Irrigation and Water Supply
With the spread of the Islamic Empire westward, agricultural and irrigation methods and techniques were introduced into the western regions of Islam. The rulers of al-Andalus and many of their followers were of Syrian origin, and the climate, terrain and hydraulic conditions in parts of southern Spain resemble those of Syria. It is hardly surprising, therefore, that the irrigation methods - technical and administrative - in Valencia closely resemble the methods applied in the Ghuta of Damascus.
There is a unanimous opinion among historians that the present Spanish irrigation systems of Valencia and Andalusia are of Muslim origin. In 1960 a celebration was held in Valencia commemorating the ‘Millennium of the Waters’. It expressed public recognition of the establishment of the irrigation system, and specifically of the Tribunal of Waters during the reign of 'Abd al-Rahman III'.
The irrigation system that had been instituted in the days of the caliphs in Valencia was perpetuated and confirmed under the succeeding dynasties, until, when the Christian conquerors appeared in the thirteenth century, it recommended itself for adoption, backed by the experienced benefits of several centuries. The Arabic names used in the irrigation systems give distinct proofs of the Moorish origin of the irrigation systems in eastern Spain.
There is some difference between eastern Spain (Valencia and Murcia) and the kingdom of Granada. The chief object of the Granada water supply system was not the irrigation of crops only but the distribution of water to the fountains and baths of the capital. In Granada the system is still "to an exceptional degree" the same as it was in the time of the Arabs, and we find undisturbed the institutions practiced by the Arabs themselves.
The qanat system was an efficient method for irrigation and water supply. It originated in pre-Islamic Iran. The qanat technology spread westward to North Africa, Spain, and Sicily. The Andalusi agronomical writers provide practical advice on well-digging and qanat construction.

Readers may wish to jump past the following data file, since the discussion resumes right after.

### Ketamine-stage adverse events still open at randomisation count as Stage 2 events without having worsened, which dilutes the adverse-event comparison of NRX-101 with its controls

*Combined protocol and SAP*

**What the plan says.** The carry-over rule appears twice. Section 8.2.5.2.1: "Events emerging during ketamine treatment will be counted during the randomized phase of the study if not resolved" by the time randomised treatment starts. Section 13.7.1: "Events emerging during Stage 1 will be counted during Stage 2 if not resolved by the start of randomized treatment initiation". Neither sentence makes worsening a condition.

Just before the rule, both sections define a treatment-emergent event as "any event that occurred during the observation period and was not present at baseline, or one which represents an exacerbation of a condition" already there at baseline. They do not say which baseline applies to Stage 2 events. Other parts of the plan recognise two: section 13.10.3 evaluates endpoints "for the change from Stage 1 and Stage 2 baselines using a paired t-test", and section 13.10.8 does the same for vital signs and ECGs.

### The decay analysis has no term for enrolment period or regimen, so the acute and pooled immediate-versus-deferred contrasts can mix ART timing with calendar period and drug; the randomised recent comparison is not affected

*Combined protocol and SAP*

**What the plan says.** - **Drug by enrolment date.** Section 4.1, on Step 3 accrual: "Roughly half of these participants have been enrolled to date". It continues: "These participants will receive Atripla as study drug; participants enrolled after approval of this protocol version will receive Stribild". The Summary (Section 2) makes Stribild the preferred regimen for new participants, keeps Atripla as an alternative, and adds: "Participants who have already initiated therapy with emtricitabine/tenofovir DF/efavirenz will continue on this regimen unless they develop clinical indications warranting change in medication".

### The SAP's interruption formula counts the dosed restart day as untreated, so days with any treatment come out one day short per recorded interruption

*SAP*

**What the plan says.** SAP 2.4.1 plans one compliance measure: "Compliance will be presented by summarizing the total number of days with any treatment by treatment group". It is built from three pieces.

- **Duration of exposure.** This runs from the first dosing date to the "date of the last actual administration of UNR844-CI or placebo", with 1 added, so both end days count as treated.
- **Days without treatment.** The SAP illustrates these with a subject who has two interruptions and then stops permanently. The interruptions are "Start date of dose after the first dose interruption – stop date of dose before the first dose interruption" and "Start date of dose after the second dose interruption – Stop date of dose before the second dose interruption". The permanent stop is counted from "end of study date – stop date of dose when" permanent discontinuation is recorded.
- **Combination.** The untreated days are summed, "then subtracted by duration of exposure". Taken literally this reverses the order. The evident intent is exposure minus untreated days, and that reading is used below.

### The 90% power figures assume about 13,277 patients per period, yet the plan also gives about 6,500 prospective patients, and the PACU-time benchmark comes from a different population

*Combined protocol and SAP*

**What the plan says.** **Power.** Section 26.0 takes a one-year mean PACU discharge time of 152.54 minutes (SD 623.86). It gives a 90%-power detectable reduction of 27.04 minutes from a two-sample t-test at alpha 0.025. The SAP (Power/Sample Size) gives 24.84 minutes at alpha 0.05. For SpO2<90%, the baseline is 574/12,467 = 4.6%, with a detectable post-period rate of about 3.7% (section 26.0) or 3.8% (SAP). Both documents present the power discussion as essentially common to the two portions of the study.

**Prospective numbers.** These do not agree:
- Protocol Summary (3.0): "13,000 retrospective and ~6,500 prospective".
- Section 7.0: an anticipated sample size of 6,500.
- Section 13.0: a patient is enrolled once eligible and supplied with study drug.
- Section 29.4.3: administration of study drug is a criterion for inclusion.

From Spain the qanat technology was transferred to the New World and qanats have been found in Mexico, Peru, and Chile. In the 1970s a qanat system 2.3 kilometers long was located in the La Venta area, just 10 km northwest of Guadalajara, Mexico.
In Palermo, Italy, a qanat system from the Arab days was used to bring fresh water to the city and to irrigate its beautiful gardens. There are current plans to revive and reconstruct the Arabic qanat and utilize it to solve the acute needs of the modern city of Palermo for potable water. The project in hand is of great historical, archaeological, geological and hydro-geological importance. It is already of great interest for tourists.
There are many Muslim dams in Spain, a large number of which were built during the tenth century AD, the golden age of Umayyad power in the peninsula. In this period, for example, many small dams, or azuds, were built on the 150-mile-long River Turia, which flows into the Mediterranean at Valencia. (In passing it is important to note the Spanish word azud, from Arabic al-sadd, one of many modern irrigation terms taken directly from Arabic and certain proof of Muslim influence on Spanish technology.) Eight of these dams are spread over six miles of river in Valencia, and serve the local irrigation system. Some of the canals carry water much further, particularly to the Valencian rice fields. These, of course, were established by the Muslims, and continue to be one of the most important rice-producing centres in Europe. Because of their safe design and method of construction, and because they were provided with deep and very firm foundations, the Turia dams have been able to survive the dangerous flood conditions for 1000 years.
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